Note: Sample below may appear distorted but all corresponding word document files contain proper formattingExcerpt from dissertation:
Here the marketer tries to project the product as an answer to these conflicts (Consumer Behavior: Chapter 3, 2010).
With motivation having such a major influence on consumption patterns of the customer, there is a strong need to learn about it as part of marketing research. Qualitative methods of observation, focus groups and in-depth interview and analysis are often used to try and understand the hidden motives of a consumer. The level of participation or how interested the consumer was about a product decides the degree of motivation a consumer had to buy a particular product. The foundation of stimulation and the particular situation the consumer is in when they come into contact with the product also determine the level of connection (Consumer Behavior: Chapter 3, 2010).
It could vary in degree, in which the customer's involvement could be at the basic stage which is passive or low. On the other hand involvement could be active or high. The marketer has to understand the degree of interest that the consumer has and consequently formulate strategies and advertising. The marketer who understands the assorted needs that motivate a consumer in purchasing a product or service will be able to design and showcase his products so that they will be successful (Consumer Behavior: Chapter 3, 2010).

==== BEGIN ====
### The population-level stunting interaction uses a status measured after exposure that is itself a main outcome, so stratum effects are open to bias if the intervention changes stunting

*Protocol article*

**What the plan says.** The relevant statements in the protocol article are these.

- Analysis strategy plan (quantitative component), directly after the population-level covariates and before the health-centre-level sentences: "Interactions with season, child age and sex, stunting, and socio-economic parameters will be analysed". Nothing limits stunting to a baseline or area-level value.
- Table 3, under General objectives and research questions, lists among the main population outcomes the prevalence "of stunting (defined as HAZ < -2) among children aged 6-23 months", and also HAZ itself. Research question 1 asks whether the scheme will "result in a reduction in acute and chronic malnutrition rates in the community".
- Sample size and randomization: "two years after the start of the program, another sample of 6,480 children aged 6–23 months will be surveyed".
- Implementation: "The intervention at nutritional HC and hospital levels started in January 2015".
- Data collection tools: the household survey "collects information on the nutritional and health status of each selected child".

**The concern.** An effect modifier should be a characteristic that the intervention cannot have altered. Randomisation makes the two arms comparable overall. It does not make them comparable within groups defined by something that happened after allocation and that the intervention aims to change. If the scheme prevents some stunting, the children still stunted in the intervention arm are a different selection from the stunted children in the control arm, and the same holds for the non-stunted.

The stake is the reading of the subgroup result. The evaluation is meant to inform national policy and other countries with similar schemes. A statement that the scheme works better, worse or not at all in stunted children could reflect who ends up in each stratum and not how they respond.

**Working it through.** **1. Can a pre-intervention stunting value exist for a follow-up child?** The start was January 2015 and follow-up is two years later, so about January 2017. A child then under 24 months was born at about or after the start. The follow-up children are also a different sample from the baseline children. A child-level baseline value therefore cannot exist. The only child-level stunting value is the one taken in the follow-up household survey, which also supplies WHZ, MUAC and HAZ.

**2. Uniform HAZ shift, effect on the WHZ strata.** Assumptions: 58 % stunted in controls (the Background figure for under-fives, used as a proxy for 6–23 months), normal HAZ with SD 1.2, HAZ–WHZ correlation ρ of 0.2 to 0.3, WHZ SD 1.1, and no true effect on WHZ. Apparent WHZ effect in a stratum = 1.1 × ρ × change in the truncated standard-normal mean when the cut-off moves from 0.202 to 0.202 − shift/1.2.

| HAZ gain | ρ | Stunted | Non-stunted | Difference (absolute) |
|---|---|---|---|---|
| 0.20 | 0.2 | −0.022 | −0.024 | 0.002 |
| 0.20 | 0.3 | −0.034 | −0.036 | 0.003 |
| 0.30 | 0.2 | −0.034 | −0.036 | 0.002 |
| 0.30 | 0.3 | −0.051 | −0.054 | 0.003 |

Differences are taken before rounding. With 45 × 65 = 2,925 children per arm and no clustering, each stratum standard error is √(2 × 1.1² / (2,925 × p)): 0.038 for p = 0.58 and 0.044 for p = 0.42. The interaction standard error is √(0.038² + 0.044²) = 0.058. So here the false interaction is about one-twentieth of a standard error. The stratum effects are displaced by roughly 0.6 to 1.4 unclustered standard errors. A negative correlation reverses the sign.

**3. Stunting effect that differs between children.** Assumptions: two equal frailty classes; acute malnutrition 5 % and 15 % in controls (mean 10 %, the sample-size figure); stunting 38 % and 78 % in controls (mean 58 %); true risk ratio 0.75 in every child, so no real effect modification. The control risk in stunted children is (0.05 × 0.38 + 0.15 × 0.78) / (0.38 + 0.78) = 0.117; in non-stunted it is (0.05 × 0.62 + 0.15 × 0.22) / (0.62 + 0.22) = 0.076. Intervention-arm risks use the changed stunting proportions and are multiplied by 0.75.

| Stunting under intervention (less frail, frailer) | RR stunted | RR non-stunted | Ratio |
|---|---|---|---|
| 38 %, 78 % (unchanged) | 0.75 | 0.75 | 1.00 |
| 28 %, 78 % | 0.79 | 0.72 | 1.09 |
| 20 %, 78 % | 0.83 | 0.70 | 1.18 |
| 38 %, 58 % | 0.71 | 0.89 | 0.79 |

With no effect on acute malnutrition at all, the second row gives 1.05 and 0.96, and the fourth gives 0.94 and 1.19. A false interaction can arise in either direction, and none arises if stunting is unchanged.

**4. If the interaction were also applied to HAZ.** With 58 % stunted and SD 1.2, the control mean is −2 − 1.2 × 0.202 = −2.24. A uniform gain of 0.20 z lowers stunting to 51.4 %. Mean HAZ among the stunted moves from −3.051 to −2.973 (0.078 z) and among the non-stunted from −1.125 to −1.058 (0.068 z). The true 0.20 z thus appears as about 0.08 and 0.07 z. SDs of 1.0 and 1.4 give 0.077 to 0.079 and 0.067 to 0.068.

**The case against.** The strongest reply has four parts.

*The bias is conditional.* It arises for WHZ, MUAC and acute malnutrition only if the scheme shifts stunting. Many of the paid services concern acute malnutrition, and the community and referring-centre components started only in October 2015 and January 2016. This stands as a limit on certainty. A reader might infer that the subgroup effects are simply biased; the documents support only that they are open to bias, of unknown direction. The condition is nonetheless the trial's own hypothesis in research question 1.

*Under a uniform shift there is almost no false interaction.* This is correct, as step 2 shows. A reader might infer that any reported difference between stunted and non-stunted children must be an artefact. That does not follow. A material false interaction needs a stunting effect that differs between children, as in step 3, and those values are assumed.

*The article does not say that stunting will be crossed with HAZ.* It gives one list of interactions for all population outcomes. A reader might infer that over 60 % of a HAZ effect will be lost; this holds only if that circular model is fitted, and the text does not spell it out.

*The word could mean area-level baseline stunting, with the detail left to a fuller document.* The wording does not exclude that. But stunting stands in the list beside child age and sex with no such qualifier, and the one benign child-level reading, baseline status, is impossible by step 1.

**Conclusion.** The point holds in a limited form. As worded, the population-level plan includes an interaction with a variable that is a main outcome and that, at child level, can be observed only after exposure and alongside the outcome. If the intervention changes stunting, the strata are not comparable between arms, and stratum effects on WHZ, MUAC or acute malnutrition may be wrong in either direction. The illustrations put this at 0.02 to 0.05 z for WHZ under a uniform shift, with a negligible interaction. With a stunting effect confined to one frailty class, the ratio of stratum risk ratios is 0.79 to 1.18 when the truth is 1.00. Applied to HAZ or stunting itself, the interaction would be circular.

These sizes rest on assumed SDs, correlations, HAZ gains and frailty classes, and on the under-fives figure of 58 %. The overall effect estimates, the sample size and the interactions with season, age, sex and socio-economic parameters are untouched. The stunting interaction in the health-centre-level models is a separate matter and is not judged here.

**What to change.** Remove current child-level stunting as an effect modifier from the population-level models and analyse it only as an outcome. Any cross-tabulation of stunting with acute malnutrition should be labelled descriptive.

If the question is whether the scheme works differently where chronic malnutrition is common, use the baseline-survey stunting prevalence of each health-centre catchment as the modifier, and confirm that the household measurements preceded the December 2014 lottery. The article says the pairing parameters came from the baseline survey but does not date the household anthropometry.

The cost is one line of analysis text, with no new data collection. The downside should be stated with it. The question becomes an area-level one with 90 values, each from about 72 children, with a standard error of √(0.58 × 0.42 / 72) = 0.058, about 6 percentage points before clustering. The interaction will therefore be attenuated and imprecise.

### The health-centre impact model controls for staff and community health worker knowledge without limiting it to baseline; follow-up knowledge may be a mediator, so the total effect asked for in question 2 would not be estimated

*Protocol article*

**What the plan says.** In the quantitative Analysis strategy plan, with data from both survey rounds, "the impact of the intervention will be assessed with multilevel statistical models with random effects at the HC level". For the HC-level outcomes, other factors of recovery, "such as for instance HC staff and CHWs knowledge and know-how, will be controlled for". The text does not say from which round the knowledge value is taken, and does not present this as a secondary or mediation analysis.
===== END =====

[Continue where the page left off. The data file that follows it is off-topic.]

Big marketers may also utilize a full market coverage strategy, which may further be distinguished by different marketing mix for different products or undifferentiated using a single marketing mix for all products. Sometimes marketers take on too many micro segments, which later become unnecessary. In these cases, all segments are grouped together with a single marketing mix called counter segmentation (Consumer Behavior: Chapter 3, 2010).
Marketing professionals often want to influence consumers toward purchasing their company's product. To do their jobs, they have to have a good idea about what makes people want to buy and consume. Often, their focal point is on why a consumer would prefer a particular brand of a product, at a particular time and place. Social science research, mainly from psychology and sociology, shapes the basis for the standard marketing outlook of consumer behavior. Psychological theories of motivation can help to understand why people come to want certain things. One frequently used categorization breaks down human perceived needs into five categories: